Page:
The Land of the Rising Sun (2018)


Since the last time this newspaper hit the shelves, I used our time off in August to tick another place of the list with a 9,000 kilometer trip to a place I’ve always wanted to visit – Japan. And most thankfully it certainly didn’t disappoint.

By Jonathan Foley 

Even with the twenty hours it took to get there and with the fact that an unseasonable heatwave as well as the threat of looming typhoons, this was without the best place I’ve ever visited so far. And here’s why.

As we all know, Japan is a country rich in culture that juxtaposes the traditional world with that of fast-paced modernity and technology. In Letterkenny, people are already well used to such Asian foods like Chinese and Indian, but a sampling of Japanese delicacies is highly recommended. Out of this world! 

Upon arrival at Narita International Airport, I had a few days to explore the capital city of Tokyo. I was amazed at how reliable and quick the rail transportation was, how immaculately clean the streets were and how courteous and polite the hospitality of the natives was. 

On my first night in the city, I wandered around taking in the sights and sounds. For dinner, a reliable curry was ordered and, God save me, I nearly fell off my stool at how savory and tantalizing it was; even if it was a dish I’d ordered countless times before. 

I was too young to remember but my mum once told me that when I was a toddler, our family went on a trip to the Isle of Mann. ‘Mammy Jean’ recalled that as rocky as the boat journey was, I caused little fuss (times have changed!) as I’d become mesmerized by the lights off in this distance.

Perhaps that was a subconscious thought within me the following evening when I wandered around the streets of Shinjuku where the city’s neon lights illuminate the sky in a most eye catching and spectacular manner. So much so that New York City’s Times Square would be envious of it.

The more traditional side of Japanese culture was experienced when I left the capital on a bullet-train for a small town called Takayama. A quiet town but certainly a place to appreciate the older customs of the country. 

The buildings were of a typical Japanese architecture with their slanted roofs and sliding doors, dining took place with chopsticks and sitting on the floor while while onsen baths were a lovely bit of relaxation; especially after having spent a humid night sleeping on the floor in a traditional robe.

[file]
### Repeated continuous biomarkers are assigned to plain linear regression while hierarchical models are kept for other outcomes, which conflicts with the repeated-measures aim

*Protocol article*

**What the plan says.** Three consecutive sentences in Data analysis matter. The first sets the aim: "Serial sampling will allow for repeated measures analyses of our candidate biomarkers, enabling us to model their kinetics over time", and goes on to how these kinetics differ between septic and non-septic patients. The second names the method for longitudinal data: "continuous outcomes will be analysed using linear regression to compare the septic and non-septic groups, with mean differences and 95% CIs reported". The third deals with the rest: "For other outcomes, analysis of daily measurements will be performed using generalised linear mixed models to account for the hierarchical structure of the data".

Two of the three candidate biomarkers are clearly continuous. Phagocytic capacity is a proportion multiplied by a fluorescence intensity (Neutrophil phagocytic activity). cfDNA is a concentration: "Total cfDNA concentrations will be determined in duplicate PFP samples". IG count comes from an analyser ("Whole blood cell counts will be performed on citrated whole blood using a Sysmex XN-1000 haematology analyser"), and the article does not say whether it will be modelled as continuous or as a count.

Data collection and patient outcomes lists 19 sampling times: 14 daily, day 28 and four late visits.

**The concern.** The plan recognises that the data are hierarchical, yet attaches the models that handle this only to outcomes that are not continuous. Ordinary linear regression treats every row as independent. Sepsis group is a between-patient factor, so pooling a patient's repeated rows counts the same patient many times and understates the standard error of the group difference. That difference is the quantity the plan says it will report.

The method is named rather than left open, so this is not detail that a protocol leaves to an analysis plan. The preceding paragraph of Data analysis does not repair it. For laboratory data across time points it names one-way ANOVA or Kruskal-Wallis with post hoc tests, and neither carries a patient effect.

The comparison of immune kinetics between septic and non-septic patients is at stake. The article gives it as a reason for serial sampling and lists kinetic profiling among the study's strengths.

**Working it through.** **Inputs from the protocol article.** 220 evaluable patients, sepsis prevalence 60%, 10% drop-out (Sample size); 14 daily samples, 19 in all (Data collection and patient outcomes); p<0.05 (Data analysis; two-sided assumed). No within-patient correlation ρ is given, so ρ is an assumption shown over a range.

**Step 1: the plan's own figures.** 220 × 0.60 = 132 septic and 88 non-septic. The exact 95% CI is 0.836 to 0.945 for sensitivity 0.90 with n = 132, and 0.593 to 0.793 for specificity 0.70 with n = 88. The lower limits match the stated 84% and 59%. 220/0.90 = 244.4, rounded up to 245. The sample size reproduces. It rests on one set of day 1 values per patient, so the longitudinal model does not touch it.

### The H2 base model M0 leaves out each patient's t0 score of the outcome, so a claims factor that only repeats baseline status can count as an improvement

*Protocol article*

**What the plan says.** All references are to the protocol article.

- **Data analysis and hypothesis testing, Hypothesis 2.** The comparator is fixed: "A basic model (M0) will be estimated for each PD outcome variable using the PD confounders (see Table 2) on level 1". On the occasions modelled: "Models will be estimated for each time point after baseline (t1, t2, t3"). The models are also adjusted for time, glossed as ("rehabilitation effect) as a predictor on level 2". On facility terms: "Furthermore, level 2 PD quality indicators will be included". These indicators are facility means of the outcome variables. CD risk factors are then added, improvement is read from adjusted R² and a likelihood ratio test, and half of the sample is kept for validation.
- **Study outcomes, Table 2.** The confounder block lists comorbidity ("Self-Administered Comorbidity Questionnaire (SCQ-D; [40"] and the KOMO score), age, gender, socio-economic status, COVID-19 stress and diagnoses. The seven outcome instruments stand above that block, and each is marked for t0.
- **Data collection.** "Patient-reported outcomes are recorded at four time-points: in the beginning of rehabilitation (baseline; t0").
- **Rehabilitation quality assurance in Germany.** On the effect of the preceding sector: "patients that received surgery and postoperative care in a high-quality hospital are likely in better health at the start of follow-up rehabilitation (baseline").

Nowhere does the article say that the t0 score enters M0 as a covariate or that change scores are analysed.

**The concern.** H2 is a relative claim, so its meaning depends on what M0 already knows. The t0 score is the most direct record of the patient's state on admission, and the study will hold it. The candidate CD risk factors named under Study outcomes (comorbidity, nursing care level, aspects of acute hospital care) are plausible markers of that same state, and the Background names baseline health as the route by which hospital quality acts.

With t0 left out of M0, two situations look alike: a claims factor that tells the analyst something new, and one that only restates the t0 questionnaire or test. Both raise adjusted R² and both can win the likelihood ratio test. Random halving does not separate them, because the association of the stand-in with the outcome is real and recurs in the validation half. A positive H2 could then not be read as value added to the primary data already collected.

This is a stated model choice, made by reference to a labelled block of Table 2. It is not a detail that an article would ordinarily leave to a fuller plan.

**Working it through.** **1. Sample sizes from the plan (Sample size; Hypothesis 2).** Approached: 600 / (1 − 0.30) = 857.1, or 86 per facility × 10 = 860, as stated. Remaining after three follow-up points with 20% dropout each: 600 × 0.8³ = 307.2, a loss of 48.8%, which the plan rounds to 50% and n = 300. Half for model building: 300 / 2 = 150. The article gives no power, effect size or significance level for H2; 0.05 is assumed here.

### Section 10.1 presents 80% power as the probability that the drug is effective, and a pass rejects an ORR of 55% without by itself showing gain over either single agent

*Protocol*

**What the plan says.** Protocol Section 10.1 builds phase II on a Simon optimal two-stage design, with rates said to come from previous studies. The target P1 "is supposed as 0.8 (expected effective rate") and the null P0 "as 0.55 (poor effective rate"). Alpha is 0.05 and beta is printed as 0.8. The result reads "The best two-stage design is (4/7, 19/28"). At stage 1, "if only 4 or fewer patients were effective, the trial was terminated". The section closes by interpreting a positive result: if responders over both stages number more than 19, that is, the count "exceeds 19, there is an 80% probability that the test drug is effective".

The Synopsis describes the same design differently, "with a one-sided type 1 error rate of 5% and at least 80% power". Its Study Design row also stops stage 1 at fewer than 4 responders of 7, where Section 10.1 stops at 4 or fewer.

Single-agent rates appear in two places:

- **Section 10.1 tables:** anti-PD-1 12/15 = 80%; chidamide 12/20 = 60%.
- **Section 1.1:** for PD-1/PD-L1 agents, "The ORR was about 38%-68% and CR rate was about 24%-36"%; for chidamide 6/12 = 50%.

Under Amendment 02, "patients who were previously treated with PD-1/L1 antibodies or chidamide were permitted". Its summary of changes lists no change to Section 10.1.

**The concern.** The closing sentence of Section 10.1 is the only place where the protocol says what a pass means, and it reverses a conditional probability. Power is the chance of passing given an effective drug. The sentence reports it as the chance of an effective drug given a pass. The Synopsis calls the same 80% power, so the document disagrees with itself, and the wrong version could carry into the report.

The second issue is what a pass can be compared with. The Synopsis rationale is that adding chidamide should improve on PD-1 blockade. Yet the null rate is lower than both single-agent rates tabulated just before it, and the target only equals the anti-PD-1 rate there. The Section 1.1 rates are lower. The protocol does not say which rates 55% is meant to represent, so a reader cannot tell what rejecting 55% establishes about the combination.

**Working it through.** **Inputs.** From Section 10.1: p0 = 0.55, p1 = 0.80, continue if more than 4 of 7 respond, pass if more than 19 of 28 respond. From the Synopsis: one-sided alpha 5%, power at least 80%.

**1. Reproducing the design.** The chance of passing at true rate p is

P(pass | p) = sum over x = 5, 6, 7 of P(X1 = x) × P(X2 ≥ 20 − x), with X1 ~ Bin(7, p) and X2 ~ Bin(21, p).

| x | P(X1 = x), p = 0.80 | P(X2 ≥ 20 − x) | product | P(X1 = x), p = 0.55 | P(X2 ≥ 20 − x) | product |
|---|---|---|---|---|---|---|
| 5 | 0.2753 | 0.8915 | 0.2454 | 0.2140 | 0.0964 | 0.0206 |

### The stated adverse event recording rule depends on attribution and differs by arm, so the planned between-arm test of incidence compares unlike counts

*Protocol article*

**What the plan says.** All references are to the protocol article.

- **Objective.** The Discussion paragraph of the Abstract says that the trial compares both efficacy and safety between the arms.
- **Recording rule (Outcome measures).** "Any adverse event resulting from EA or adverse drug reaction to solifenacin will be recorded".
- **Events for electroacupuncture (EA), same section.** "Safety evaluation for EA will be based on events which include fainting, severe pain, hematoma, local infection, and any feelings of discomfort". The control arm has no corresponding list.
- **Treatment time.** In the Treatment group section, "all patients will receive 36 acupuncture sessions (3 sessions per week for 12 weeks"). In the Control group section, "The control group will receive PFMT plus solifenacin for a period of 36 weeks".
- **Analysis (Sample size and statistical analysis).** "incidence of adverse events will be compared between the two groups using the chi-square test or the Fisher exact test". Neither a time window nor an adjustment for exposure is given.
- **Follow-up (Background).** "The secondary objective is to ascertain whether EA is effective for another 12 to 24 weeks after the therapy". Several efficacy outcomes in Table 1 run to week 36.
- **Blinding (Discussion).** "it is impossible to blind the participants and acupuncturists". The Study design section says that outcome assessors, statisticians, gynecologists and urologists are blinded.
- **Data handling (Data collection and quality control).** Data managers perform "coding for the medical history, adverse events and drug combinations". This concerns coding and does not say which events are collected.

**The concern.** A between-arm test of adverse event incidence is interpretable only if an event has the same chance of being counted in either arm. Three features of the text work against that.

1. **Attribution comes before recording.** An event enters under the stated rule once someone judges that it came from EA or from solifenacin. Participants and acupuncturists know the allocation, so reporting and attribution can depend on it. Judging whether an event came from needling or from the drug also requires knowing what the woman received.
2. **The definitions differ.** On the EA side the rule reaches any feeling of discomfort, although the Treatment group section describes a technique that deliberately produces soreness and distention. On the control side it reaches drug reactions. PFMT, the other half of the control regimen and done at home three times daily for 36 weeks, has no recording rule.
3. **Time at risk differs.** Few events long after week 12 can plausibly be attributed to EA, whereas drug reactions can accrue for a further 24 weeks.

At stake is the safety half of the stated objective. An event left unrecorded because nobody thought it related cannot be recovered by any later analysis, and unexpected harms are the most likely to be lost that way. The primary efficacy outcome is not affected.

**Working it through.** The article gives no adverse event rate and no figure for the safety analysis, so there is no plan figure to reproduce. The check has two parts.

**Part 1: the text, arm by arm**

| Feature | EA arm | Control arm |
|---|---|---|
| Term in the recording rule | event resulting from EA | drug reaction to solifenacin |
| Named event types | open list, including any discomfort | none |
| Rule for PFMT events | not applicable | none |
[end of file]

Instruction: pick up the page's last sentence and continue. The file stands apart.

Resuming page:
Maybe it’s only the Nineties Kids who will get this but for anyone who ever played Street Fighter II on the games consoles, it was like hanging out in Ryu’s gaf (background in his stage) before spending the morning at E. Honda’s bath-house. Best way I can describe it really. 

In Kyoto, three days were spent sleeping in a capsule – in fairness it was some size – as well as heading off to explore the bamboo forest, the golden shrines and the Fushimi-Inari gates. All great stuff but the heat was a challenge, I have to say. 

This part of the trip was also a wonderful opportunity to reunite with an old friend as my classmate at university and still a proud Carrigart woman, Evelyn Cullen and I reacquainted for dinner, drinks and a good aul catch up. 

She’s been living there for two years now and it was heartening for us two to gab away in our dulcet Donegal tones in a city so far away from home. We even pulled out the green and gold flag and gave a rendition of ‘The Hills of Donegal’ for the locals.

After we said our goodbyes, I was back on the road again towards Hiroshima and later Osaka. The former was a nice place and what was noticeable was how new it was but of course, that’s due to recovery system they put in place, after the USA’s atomic bomb attack there in 1945.

For its part, Osaka was a very eye-catching city too. It’s not as well known as Tokyo but it’s just as clean, polite and maybe even a bit more laid-back than the capital. And the karaoke bars are great craic even if I did butcher a few Westlife and Vengaboys numbers. 

Overall, one of the best things about visiting Japan is its safety. Crime rates are very low and I myself had a bemusing moment at the world famous Shibuya Crossing – the busiest junction in the world with 3,000 people (on average) crossing it at each light change. 

I’d sat down for a breather to watch the crowds, left my glasses down and walked off without them. Moments later, I rushed back through the crowds in the hope they were still there. 

Not only were they still there but some kindly soul had spotted them, folded them up properly and I think even cleaned the lenses for me. There they were. Sitting perfectly well and perfectly safe. 

It’s also a great place to channel your inner-geek if you love gaming, gadgets and arcades but top of the list has to be their courteousness. They never hassle or pester you to buy anything and will help you in anyway they can. Bowing and smiling as they do so. 

Vivid memories  for me are of people helping me navigate the subway system or when ordering food in restaurants, but most of all, I’ll never forget watching rival baseball players – in a professional game one night in Hiroshima – bowing graciously at one another every time an opponent did something right like reach a base, for example.

As I quipped to a friend in a text at the time “there’s something ya might not see when the Club Championship starts at home next month!” A safe, fulfilling and spiritually uplifting adventure. If you ever get a chance to go there, definitely do it. 

Arigato zaim ashitia!

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